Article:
Andy Kerr

Conservationist, Writer, Analyst, Operative, Agitator, Strategist, Tactitian, Schmoozer, Raconteur

Federal Grazing Permits/Leases Do Not Convey “Grazing Rights” on Federal Public Lands

by Mark Salvo and Andy Kerr

Grazing permits/leases issued by the Bureau of Land Management (BLM) and Forest Service allow the permit/lease holder the privilege to use publicly owned forage on federal public lands. The permits do not confer a right to permittees/lessees to graze public lands. This distinction was intended by Congress in the Taylor Grazing Act of 1934[i] (BLM) and the Granger-Thye Act of 1950[ii] (Forest Service), articulated in agency regulations,[iii] restated in federal grazing studies,[iv] affirmed by scholars,[v] and upheld by the Supreme Court as recently as 2000.[vi] Federal grazing permits and leases are revocable, amendable, non-assignable ten-year licenses to graze federal public lands that do not convey property rights to grazing permittees/lessees.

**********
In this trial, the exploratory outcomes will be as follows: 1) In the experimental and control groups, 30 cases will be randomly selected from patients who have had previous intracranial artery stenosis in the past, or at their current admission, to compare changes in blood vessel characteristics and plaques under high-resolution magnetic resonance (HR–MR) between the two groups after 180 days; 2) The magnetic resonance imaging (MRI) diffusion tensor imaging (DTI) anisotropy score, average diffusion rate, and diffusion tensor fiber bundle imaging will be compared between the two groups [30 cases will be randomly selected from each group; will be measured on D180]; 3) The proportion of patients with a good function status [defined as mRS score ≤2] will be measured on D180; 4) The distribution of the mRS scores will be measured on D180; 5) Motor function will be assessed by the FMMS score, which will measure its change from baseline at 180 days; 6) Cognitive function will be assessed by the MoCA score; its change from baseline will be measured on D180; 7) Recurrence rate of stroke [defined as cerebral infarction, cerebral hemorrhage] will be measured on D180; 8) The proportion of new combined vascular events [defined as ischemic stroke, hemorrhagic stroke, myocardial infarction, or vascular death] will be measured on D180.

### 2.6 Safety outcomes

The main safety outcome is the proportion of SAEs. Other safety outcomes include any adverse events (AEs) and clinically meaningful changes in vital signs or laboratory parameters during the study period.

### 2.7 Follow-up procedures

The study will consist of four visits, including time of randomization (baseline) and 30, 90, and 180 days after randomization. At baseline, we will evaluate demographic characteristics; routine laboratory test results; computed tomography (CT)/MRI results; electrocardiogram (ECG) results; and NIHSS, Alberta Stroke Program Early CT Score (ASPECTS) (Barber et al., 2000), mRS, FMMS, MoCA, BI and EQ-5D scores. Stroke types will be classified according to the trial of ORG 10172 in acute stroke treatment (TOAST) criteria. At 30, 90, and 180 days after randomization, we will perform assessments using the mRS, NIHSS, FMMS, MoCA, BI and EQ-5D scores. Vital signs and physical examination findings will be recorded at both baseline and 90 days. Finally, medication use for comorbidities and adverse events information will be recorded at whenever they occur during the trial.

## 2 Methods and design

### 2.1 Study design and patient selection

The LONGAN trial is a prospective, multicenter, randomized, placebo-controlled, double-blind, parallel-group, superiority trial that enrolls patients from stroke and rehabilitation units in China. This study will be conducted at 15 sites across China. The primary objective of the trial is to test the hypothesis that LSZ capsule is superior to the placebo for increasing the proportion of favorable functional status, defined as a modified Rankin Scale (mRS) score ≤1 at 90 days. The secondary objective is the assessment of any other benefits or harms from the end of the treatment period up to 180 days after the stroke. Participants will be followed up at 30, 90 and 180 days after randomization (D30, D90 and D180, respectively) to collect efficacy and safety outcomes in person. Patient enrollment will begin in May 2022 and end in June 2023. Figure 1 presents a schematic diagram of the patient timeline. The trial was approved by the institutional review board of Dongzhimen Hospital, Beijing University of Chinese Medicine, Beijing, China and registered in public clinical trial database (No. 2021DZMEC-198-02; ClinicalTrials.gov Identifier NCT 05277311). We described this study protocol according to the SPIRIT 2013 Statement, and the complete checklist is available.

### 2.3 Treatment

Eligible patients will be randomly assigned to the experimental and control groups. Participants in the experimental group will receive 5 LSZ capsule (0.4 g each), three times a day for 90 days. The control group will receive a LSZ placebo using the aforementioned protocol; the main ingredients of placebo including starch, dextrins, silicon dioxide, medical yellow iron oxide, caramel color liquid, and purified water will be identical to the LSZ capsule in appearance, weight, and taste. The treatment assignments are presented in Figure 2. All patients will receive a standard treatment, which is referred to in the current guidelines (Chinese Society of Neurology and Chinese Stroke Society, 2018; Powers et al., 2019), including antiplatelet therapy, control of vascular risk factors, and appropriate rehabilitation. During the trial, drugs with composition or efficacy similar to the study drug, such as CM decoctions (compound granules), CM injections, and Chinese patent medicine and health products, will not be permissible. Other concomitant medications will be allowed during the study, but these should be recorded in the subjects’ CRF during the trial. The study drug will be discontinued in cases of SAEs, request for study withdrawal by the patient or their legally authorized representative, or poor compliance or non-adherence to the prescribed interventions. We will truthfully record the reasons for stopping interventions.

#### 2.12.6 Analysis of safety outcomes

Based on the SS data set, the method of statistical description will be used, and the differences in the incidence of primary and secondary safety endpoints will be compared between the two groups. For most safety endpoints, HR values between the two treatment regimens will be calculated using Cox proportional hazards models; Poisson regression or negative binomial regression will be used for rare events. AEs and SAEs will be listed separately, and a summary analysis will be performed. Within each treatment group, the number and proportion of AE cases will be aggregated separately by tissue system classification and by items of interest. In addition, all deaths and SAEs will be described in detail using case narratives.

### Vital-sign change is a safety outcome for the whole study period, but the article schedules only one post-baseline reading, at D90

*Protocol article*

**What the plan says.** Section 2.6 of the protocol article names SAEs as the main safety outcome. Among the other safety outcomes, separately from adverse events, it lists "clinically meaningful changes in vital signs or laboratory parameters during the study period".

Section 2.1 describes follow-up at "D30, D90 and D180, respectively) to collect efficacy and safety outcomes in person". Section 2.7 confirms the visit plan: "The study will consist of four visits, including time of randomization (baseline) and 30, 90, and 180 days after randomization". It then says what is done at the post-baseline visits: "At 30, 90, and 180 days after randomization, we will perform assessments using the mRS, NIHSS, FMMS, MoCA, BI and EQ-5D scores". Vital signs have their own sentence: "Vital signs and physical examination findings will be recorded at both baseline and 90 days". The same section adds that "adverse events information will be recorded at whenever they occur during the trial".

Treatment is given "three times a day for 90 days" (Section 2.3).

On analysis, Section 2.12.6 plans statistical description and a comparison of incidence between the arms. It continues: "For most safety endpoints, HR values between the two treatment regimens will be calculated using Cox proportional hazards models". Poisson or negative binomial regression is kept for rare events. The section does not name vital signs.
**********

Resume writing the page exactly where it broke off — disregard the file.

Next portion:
The misnomer of “grazing rights” can leave one with the impression that livestock grazing on federal public lands has a superior position to other uses of those lands, which is untrue. Our public lands are habitat for wildlife, sources of drinking water, and valued by Americans for myriad recreation opportunities.

More accurate terms would be “grazing permit” (Forest Service and most Bureau of Land Management) or “grazing lease” (remainder of Bureau of Land Management) or the generic and always correct “grazing license.”

[i] 43 U.S.C. § 315b.

[ii] 16 U.S.C. 580(l).

[iii] 43 C.F.R. § 4130.2(c) (BLM regulation); 36 C.F.R. § 222.3(b) (Forest Service regulation).  

[iv] E.g., USDI-BLM, USDA-Forest Service. 1995. Rangeland Reform ’94 Final Environmental Impact Statement. USDI-BLM. Washington, D.C.: 125.

[v] E.g., D. Donahue. 1999. The Western Range Revisited: Removing Livestock from Public Lands to Conserve Native Biodiversity. Univ. Oklahoma Press. Norman, OK: 38.

[vi] Public Lands Council v. Babbitt, 529 U.S. 728, 741 (2000). See also U.S. v. Fuller, 409 U.S. 488 (1973) (holding that the federal government is not required by the Fifth Amendment to compensate a property owner in a condemnation action for the extra value of his private property attributed to his federal grazing permit).